US7161707 *May 19, 2000Jan 9, 2007Matsushita Electric Industrial Co., Ltd.Digital printer
US7180619Oct 23, 2001Feb 20, 2007Sharp Laboratories Of America, Inc.Methods and systems for recovering a failed print job
US7239408Nov 10, 2000Jul 3, 2007Hewlett-Packard Development Company, L.P.Print processing system and method with document advisor service
US7257621 *Jan 23, 2003Aug 14, 2007Adobe Systems IncorporatedManaging transiently connected network clients
US7365870Aug 17, 2001Apr 29, 2008Sharp Laboratories Of America, IncMethods and systems for page-independent spool file face-up emulation
US7424460 *Mar 15, 2001Sep 9, 2008Fujifilm CorporationImage ordering system and method
US7430544 *Mar 10, 2004Sep 30, 2008Dainippon Screen Mfg. Co., Ltd.Output image generating operation service using network
US7480068Jun 28, 2001Jan 20, 2009Sharp Laboratories Of America, Inc.Methods and systems for page-independent spool file sheet assembly
US7548331Jan 31, 2002Jun 16, 2009Sharp Laboratories Of America, Inc.Methods and systems for print system component-based remote printing
US7574484Aug 10, 2007Aug 11, 2009Adobe Systems IncorporatedManaging transiently connected network clients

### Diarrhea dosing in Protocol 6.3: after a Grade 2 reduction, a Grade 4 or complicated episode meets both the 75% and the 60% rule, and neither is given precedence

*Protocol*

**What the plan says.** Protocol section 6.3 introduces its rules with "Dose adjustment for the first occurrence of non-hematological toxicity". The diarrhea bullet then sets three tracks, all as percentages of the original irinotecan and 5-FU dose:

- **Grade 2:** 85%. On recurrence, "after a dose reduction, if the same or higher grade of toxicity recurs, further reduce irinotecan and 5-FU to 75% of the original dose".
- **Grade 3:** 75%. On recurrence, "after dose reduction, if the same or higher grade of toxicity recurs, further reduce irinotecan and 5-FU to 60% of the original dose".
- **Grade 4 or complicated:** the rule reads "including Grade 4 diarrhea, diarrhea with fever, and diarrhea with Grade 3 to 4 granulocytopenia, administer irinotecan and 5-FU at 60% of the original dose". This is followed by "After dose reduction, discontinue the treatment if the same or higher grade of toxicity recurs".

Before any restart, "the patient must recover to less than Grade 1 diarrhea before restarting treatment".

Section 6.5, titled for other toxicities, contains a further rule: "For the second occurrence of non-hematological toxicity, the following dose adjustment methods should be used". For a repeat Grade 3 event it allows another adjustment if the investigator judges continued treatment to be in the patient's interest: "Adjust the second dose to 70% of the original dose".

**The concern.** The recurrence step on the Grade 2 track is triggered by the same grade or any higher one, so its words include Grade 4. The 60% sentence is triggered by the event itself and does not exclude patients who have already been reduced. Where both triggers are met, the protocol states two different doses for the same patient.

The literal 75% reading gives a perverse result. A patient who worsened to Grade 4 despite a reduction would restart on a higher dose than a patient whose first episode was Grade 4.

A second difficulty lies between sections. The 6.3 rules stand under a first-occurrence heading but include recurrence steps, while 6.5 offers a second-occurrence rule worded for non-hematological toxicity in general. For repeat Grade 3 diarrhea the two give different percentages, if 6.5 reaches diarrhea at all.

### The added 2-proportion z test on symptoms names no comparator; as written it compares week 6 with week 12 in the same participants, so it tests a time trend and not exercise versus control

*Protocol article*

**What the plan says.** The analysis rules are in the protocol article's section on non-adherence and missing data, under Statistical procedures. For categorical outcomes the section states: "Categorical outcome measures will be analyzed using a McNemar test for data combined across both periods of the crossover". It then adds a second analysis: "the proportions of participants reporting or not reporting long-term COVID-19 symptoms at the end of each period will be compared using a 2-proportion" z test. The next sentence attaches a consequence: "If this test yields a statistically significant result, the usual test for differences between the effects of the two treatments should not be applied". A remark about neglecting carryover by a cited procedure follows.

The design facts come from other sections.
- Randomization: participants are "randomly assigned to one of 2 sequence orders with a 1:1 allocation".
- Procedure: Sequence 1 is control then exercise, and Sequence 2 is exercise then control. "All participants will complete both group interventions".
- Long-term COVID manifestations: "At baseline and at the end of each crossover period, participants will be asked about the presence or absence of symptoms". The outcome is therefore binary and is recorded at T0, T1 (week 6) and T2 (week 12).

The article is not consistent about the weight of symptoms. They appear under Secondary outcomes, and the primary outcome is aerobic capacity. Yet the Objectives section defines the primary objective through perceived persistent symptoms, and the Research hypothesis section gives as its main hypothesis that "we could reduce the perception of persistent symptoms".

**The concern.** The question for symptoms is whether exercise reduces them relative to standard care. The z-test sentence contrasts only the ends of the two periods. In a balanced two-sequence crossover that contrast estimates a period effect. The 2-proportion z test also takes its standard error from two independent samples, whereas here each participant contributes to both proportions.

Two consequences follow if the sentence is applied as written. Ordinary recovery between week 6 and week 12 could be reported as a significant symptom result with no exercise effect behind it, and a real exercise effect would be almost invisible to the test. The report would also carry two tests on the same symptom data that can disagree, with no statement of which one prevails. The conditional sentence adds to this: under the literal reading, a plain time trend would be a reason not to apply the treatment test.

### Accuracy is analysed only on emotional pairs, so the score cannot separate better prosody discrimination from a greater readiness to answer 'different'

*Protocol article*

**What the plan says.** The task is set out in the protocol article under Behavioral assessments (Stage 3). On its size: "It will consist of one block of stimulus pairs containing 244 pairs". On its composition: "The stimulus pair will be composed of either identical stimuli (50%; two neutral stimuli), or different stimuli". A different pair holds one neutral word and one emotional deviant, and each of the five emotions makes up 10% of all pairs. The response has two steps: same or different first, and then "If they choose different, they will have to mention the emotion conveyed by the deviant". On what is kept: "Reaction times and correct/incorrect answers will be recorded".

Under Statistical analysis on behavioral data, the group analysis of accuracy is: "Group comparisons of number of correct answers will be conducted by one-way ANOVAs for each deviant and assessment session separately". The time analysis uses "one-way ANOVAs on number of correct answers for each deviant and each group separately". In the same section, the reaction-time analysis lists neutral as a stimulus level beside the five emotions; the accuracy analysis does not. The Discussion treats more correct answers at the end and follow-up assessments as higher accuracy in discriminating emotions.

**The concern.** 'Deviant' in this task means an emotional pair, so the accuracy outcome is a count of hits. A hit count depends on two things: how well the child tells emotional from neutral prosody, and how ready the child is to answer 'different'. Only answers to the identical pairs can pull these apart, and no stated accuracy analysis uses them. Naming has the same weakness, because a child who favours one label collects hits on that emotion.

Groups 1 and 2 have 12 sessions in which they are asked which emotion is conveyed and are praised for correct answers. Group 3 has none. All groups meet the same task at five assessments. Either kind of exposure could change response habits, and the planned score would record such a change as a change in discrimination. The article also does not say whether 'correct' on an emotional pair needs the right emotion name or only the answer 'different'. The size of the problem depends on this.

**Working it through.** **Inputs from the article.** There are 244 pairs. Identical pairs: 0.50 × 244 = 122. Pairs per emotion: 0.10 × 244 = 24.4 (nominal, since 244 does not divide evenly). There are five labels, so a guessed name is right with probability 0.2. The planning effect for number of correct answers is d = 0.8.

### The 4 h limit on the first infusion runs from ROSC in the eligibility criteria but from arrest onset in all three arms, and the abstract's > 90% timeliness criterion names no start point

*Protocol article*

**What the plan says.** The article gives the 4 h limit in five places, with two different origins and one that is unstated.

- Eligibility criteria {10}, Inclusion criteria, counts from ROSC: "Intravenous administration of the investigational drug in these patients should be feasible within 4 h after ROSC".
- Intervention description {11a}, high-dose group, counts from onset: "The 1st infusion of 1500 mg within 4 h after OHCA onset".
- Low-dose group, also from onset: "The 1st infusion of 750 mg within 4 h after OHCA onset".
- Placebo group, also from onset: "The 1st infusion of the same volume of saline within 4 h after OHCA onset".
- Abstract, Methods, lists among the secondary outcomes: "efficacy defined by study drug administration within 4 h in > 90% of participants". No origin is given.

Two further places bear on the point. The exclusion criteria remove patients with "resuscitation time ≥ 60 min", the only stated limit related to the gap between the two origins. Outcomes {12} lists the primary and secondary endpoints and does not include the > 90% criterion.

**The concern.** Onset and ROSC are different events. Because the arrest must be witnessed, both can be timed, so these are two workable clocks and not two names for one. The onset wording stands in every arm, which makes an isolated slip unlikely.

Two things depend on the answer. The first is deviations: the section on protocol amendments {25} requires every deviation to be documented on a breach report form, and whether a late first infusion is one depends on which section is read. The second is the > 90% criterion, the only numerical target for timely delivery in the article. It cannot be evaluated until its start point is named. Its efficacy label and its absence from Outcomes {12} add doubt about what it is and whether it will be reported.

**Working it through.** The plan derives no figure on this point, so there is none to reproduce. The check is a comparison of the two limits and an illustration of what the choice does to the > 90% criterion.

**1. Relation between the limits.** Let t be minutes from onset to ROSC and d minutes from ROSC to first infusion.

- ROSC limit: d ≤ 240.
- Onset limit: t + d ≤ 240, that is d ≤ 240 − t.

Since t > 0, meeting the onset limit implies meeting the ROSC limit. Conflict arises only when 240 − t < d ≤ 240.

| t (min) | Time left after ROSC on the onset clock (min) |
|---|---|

US7636757 *Dec 15, 2000Dec 22, 2009Canon Kabushiki KaishaPrinting over the internet
US7657608 *Mar 4, 2004Feb 2, 2010Toshiba CorporationMethod and system for distributing a document to at least one destination
US7679770Oct 11, 2006Mar 16, 2010Sharp Laboratories Of America, Inc.Methods and systems for print-processor-based printer status detection and print task distribution
US7818285 *Jan 10, 2000Oct 19, 2010Fedex Office And Print Services, Inc.System and method of using a sales management system to generate printed products
US7877462Apr 23, 2009Jan 25, 2011Adobe Systems IncorporatedManaging transiently connected network clients
US7884954 *Sep 28, 2001Feb 8, 2011Canon Kabushiki KaishaPeripheral equipment and management method thereof